Manitoba’s Metis Federation President says his people are being left out.
Manitoba’s Metis federation says its people are being left out of an apology — set to happen on Thursday at the legislature — for aboriginal children who were taken from their parents and adopted into white families.
The apology, thought to be the first by a Canadian province, is directed at individuals from the so-called “60s Scoop,” which many see as an extension of Indian residential schools policy.
Premier Greg Selinger said the apology, will acknowledge damage done to those taken from their homes and their culture. Manitoba was one of the provinces most affected, so it is appropriate that it be among the first to apologize, he said.
“It’s an acknowledgment that they did lose contact with their families, their language, their culture,” Selinger told The Canadian Press. “That was an important loss in their life and it needs to be acknowledged. It’s part of the healing process.”
Manitoba’s Metis Federation President David Chartrand said no one from the Manitoba government consulted with the Metis or formally invited him to the event. The Metis were left out of the residential school settlement and it feels like the same thing is happening again, he said.
Manitoba appears to be blaming Ottawa for what is known as the ’60s Scoop when it was provincial social workers who seized aboriginal children and placed them with families as far away as the southern United States, Chartrand said.
“It’s the province that took our children. It’s the province that sold our children to the United States and other places. It’s the province that did harm to my families.”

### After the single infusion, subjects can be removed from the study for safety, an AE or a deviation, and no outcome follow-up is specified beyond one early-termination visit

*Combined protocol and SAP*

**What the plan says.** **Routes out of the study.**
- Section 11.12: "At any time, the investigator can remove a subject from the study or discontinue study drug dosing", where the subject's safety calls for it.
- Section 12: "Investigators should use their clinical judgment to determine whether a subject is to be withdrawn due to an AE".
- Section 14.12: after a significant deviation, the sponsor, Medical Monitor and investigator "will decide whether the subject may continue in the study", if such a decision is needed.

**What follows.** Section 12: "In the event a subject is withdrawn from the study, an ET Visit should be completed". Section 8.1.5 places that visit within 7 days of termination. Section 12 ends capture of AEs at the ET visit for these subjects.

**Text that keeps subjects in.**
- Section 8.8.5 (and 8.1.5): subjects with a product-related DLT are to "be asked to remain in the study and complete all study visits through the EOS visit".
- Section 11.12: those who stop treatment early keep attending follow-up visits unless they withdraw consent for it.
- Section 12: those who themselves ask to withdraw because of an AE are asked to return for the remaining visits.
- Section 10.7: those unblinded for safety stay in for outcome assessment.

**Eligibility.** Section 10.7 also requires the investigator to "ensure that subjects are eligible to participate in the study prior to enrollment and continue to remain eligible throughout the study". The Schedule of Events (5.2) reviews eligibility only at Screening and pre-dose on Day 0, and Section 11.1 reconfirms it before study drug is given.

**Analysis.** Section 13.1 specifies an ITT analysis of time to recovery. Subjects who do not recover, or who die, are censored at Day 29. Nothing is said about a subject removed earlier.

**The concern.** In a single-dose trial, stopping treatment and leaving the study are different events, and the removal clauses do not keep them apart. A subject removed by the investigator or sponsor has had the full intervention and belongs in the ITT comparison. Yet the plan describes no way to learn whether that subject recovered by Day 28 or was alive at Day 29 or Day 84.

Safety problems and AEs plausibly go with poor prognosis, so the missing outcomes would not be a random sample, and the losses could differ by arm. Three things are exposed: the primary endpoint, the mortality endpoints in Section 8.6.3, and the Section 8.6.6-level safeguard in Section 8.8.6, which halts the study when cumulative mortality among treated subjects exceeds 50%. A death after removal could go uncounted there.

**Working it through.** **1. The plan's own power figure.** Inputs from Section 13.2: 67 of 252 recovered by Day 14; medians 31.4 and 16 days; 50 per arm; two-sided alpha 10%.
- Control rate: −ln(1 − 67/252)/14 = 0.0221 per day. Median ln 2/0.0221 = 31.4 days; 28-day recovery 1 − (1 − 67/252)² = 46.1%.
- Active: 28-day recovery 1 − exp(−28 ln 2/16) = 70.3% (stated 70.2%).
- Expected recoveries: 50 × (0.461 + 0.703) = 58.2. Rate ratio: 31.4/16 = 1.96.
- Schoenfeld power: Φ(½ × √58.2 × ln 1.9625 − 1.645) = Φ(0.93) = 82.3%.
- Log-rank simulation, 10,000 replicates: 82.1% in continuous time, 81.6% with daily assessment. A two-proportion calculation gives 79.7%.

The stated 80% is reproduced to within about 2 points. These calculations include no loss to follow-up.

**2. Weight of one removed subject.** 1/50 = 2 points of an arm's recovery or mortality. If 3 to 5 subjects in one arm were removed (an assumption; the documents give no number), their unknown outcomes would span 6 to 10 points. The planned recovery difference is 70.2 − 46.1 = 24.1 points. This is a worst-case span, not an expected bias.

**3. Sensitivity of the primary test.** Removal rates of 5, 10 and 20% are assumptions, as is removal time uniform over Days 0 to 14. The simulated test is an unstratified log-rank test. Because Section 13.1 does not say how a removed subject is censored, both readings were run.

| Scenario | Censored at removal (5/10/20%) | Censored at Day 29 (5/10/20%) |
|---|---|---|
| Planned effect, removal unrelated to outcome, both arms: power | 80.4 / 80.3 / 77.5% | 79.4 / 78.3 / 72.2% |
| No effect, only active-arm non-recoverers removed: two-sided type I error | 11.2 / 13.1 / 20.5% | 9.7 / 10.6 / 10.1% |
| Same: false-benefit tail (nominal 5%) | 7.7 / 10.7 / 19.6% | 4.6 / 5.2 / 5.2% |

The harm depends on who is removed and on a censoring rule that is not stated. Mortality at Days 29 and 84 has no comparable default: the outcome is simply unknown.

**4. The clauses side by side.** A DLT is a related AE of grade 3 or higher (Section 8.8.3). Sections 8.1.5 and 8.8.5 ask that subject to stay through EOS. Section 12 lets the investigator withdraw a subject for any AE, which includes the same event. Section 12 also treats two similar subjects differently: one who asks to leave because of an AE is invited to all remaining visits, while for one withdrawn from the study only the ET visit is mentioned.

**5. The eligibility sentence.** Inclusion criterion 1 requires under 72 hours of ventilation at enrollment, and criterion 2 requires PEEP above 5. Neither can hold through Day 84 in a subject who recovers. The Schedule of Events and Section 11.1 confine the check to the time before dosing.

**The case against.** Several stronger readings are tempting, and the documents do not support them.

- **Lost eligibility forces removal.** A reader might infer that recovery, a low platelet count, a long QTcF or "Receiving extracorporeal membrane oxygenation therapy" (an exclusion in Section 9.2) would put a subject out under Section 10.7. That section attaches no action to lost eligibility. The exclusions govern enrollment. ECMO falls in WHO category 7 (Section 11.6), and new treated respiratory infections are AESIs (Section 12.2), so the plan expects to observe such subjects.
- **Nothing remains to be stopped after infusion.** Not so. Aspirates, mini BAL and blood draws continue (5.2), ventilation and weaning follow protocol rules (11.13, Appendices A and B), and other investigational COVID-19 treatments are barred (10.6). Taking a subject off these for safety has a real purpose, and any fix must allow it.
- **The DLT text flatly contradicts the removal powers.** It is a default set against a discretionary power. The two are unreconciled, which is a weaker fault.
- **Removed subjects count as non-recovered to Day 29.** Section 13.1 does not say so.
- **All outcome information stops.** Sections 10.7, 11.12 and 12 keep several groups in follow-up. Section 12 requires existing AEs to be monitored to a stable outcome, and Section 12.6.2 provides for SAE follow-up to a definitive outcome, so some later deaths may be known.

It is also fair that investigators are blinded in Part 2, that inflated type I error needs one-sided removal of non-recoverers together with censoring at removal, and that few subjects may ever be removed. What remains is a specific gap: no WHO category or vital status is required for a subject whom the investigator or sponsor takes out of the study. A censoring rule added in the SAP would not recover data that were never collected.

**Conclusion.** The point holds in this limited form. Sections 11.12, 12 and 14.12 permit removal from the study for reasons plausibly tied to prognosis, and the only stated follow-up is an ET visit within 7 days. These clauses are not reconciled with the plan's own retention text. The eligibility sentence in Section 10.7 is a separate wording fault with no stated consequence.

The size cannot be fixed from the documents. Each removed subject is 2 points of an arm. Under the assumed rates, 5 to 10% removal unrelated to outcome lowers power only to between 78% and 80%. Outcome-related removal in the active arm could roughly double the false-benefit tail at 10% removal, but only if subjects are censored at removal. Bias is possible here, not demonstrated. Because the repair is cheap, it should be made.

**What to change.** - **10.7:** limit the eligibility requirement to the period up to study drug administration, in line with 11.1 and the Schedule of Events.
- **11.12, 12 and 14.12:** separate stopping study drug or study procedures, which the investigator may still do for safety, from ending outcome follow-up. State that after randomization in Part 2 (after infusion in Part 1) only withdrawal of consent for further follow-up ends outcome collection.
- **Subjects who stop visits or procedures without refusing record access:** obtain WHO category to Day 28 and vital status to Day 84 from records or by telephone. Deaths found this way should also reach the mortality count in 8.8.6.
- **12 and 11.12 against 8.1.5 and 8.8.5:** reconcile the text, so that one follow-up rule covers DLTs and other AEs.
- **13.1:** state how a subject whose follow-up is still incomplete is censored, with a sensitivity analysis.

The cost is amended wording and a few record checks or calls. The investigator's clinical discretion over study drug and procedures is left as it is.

“Clearly we’re not going to let the province get away from this.,” said Chartrand.
Paul McKie, spokesman for Selinger, said numerous aboriginal organizations have been invited to witness the apology. The Manitoba Metis Federation was invited Friday by phone, by email and formally by letter, he said.
The province, along with affected adoptees, has been working on the apology for months, he said.
“Many people, groups and organizations have been invited,” McKie said. “There were informal consultations with many people.”
An apology without a plan and proper consultation with those affected is empty, said Chartrand, who has worked with ’60s Scoop adoptees and their families for years.
“You can’t just say ‘I’m sorry’ and walk away. You did permanent damage here. You tore entire communities apart. Maybe they’re thinking if they say ‘I’m sorry’ that ends my responsibility.”
Grand Chief David Harper, with Manitoba Keewatinowi Okimakanak which represents northern First Nations, still remembers children being taken away from his community, never to be seen again. He said he will be there to witness the apology but will also be looking for more.
From the 1960s to the 1980s, thousands of aboriginal children were taken from their homes by child-welfare services and placed with non-aboriginal families. Many have filed class-action lawsuits in Saskatchewan, Manitoba and Alberta. Another class-action lawsuit in Ontario is still making its way through the courts.
Residential school survivors have had a formal apology from Ottawa and were able to speak at hearings held by the Truth and Reconciliation Commission, which released its final report. The ’60s Scoop’ adoptees have been fighting for the same recognition of their experience and a formal apology.